I think I’m drawn to Cash because his story is so much like my own. I have not been addicted to drugs, but I understand the darkness that life can bring. I understand what pain is. I know what it’s like to feel lost. But I also know that pain, suffering, mistakes, and wrong choices are not the end of the story. Death isn’t even the end of the story. Instead, we all live in that wonderful mystery of life that continues for eternity. Cash knew this too, and reminds us that even if you “shot a man in Reno just to watch him die,” or beat up your dad for naming you Sue, or if you “took a shot of cocaine and shot that woman down,” you’re not outside the realm of redemption.

Click here to check out previous installments of Comics Are My Religion!

Jeff Jackson



  1. […] This post was mentioned on Twitter by Comic Attack. Comic Attack said: This month in COMICS ARE MY RELIGION: Comic books, God, and Johnny Cash!! http://tinyurl.com/y94e4my #comics #god #johnnycash […]

  2. I never knew about this book but from what you state here Jeff it’s a definite must have for any Cash fan.
    The Prodigal Son story is probably one of the most relateable stories in the bible whether you believe in God or not and it’s funny how I actually thought of that when I saw Walk the Line as well.

    As always Jeff a great and insightful read!

  3. Kristin

    I’m a little confused. Is the book a collection of graphic stories about Cash’s life, or is the whole thing a bio by Kleist?
    Is the graphic novel based on a biography of Cash?
    And how much does it run? Because my husband is a big fan too.

  4. @Kristin–The whole thing is a bio of Cash’s life, but at certain intervals it throws in a graphic depiction of one of Cash’s songs. It’s done really well. If your hubby likes Cash, he should read this. It retails for $23.50.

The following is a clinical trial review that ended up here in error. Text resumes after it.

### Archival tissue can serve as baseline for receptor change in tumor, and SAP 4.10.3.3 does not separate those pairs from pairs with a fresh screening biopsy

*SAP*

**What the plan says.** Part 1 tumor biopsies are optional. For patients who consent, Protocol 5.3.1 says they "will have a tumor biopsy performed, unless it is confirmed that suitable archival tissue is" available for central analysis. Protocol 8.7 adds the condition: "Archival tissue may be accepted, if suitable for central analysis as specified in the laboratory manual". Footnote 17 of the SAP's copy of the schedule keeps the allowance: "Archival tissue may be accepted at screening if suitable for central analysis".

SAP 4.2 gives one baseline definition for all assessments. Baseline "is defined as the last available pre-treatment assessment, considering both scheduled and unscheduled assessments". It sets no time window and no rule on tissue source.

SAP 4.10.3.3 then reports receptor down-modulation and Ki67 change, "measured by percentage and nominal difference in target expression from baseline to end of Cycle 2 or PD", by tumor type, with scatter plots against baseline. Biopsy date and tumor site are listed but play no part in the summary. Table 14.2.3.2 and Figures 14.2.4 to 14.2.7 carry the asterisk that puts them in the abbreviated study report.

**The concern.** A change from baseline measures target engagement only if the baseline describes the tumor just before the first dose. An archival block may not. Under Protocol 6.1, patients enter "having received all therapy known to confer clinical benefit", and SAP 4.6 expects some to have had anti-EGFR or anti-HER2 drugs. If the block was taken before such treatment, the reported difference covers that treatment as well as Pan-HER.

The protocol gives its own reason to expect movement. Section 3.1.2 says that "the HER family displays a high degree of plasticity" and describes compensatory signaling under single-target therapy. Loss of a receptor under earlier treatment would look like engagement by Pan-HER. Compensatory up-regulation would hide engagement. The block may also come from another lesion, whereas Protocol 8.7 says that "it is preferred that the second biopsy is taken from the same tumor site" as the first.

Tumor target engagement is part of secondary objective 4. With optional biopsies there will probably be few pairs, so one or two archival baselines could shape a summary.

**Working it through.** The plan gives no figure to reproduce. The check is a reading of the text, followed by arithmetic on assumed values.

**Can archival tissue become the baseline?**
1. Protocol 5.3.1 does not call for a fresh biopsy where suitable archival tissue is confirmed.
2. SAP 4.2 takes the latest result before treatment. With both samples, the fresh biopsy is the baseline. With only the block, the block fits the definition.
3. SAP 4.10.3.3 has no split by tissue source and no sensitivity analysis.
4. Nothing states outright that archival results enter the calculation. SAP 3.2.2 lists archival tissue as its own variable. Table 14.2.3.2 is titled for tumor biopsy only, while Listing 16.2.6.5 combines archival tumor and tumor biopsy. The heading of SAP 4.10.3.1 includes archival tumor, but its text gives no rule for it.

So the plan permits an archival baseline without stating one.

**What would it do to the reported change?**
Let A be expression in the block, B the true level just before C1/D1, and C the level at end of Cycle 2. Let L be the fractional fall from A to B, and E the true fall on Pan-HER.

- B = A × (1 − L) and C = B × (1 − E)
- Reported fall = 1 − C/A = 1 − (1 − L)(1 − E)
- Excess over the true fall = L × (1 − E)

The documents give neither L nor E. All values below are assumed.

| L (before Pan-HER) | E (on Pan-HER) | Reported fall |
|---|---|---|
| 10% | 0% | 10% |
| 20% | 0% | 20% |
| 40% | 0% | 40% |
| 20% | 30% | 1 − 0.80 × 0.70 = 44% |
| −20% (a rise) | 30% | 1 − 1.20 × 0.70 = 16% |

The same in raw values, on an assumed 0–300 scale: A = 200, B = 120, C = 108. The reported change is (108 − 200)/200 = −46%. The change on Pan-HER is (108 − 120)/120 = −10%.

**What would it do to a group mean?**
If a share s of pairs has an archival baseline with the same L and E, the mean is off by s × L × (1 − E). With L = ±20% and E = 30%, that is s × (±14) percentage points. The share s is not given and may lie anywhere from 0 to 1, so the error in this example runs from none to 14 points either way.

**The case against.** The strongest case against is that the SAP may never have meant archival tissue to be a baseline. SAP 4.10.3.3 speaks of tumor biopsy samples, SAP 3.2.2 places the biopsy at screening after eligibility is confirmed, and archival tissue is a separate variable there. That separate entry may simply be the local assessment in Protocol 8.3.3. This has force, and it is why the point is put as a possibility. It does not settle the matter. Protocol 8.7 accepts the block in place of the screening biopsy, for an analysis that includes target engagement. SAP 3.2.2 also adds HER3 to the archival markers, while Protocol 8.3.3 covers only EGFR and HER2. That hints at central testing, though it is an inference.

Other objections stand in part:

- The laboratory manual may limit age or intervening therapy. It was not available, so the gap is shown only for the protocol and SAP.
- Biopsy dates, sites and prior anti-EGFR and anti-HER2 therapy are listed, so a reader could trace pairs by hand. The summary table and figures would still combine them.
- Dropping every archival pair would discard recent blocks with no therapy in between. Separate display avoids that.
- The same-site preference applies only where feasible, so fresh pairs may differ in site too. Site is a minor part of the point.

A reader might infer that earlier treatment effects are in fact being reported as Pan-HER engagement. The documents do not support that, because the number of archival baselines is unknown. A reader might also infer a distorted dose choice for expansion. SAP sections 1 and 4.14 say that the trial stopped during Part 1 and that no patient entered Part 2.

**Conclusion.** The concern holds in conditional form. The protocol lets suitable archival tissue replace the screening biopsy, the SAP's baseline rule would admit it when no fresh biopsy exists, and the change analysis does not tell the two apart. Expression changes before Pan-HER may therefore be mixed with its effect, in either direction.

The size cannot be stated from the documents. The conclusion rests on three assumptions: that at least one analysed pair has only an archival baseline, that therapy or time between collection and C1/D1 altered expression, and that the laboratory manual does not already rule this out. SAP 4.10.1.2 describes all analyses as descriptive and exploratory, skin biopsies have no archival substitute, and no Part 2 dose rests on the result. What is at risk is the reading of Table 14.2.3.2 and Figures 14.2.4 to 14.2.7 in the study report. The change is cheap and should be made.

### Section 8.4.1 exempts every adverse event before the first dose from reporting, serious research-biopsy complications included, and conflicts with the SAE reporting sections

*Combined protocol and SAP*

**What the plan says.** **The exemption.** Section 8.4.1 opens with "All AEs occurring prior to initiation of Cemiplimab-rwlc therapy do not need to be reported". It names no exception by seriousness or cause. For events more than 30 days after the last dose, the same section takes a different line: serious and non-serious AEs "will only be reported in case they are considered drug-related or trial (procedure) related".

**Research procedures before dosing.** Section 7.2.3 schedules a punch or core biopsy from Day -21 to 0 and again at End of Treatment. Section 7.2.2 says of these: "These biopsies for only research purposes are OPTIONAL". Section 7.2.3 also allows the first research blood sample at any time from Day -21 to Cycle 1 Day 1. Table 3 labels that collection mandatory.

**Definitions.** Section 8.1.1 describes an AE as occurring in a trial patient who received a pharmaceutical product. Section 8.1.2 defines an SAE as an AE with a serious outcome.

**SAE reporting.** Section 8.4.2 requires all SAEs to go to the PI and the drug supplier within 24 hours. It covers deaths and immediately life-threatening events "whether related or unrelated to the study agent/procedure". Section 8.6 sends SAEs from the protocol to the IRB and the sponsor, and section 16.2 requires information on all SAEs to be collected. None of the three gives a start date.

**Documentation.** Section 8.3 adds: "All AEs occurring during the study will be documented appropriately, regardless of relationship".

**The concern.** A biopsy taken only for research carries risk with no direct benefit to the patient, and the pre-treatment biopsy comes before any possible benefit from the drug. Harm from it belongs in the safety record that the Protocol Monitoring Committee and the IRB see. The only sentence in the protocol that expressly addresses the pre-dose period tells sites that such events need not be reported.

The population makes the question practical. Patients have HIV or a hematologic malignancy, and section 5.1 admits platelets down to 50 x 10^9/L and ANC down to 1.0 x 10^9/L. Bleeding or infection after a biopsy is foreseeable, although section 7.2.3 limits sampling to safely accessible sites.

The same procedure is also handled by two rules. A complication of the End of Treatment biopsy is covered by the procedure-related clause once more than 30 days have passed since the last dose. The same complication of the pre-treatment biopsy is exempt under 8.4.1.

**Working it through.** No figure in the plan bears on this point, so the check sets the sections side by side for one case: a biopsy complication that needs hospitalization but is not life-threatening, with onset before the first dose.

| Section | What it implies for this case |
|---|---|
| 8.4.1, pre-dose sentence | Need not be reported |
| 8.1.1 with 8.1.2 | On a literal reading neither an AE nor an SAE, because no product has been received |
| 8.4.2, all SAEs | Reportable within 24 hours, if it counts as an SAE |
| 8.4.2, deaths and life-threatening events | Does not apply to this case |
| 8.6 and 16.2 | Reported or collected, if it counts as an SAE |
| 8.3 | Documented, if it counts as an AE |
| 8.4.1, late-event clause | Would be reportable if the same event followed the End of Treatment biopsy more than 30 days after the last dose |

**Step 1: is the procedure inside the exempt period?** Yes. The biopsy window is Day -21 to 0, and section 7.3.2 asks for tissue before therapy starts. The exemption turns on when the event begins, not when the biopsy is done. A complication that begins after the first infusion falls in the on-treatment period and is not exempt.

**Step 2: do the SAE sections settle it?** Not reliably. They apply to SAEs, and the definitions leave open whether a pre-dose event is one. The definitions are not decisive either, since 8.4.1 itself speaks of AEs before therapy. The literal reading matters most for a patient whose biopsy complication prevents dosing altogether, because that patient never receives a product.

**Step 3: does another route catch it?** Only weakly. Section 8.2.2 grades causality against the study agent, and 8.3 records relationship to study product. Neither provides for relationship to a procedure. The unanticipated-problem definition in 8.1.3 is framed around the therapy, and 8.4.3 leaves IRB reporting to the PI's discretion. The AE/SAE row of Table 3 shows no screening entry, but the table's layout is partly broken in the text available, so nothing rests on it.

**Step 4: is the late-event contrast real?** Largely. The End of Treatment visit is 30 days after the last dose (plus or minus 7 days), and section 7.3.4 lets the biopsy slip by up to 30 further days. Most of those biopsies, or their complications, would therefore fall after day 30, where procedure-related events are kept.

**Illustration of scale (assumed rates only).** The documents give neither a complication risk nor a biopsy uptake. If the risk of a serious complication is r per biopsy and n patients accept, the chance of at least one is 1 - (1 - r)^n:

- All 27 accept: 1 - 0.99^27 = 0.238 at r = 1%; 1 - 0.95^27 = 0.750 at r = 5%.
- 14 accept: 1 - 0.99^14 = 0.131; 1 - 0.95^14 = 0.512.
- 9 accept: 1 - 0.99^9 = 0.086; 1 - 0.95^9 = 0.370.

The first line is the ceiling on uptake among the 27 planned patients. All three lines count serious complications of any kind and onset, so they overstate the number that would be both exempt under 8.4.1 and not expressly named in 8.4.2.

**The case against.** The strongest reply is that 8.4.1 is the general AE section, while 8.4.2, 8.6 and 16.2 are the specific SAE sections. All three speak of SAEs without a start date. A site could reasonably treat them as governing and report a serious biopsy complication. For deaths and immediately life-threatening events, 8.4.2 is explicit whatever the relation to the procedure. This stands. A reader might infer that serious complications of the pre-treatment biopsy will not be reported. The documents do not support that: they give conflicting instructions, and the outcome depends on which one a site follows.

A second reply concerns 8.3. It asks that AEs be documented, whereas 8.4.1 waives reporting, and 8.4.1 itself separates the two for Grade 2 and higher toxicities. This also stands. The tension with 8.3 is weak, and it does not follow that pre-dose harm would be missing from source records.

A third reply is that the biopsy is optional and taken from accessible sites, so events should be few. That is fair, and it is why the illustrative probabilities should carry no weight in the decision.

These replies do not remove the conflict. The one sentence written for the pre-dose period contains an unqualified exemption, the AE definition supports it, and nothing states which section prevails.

5. […] This post was mentioned on Twitter by Comic Attack. Comic Attack said: Johnny Cash: I See A Darkness TPB is the focus of this month's Comics Are My Religion! http://tinyurl.com/yblrhll #comics #johnnycash […]

  6. Billy

    Awesome work Jeff! Really insightful info. I like Cash’s music eventhough I wouldn’t consider myself a hardcore fan. He always seemed to have an open-hearted quality about himself.

  7. This is something I’ve always pondered- religion connections or no: can there be redemption without forgiveness?

    Also, what is it that makes a man truly feel redeemed? Tough questions that hurt my brain when I dwell on them for too long…

  8. Johnny Cash changed the world of music forever, and the music world will not be the same without him. His music touched to tons of people around the blog. RIP Johnny!

  9. […] Writer/Artist–Nonfiction • Reinhard Kleist, Johnny Cash: I See a Darkness (Abrams ComicArts) • Willy Linthout, Years of the Elephant (Fanfare/Ponent Mon) • Joe Sacco, […]

  10. Jeff Jackson

    @Andy-That’s a great question. Forgiveness on the part of whom? I don’t think redemption rests on the forgiving nature of the one wronged, per se. But forgiveness of self is a prerequisite of redemption. What do you think?

    As for your second question, I think that is only answered by the individual who feels redeemed. I would say those who feel redeemed, yet are then quick to judge others, have not felt the full sense of redemption. One who is redeemed is humble above all else, knowing that redemption isn’t a remedy for future mistakes.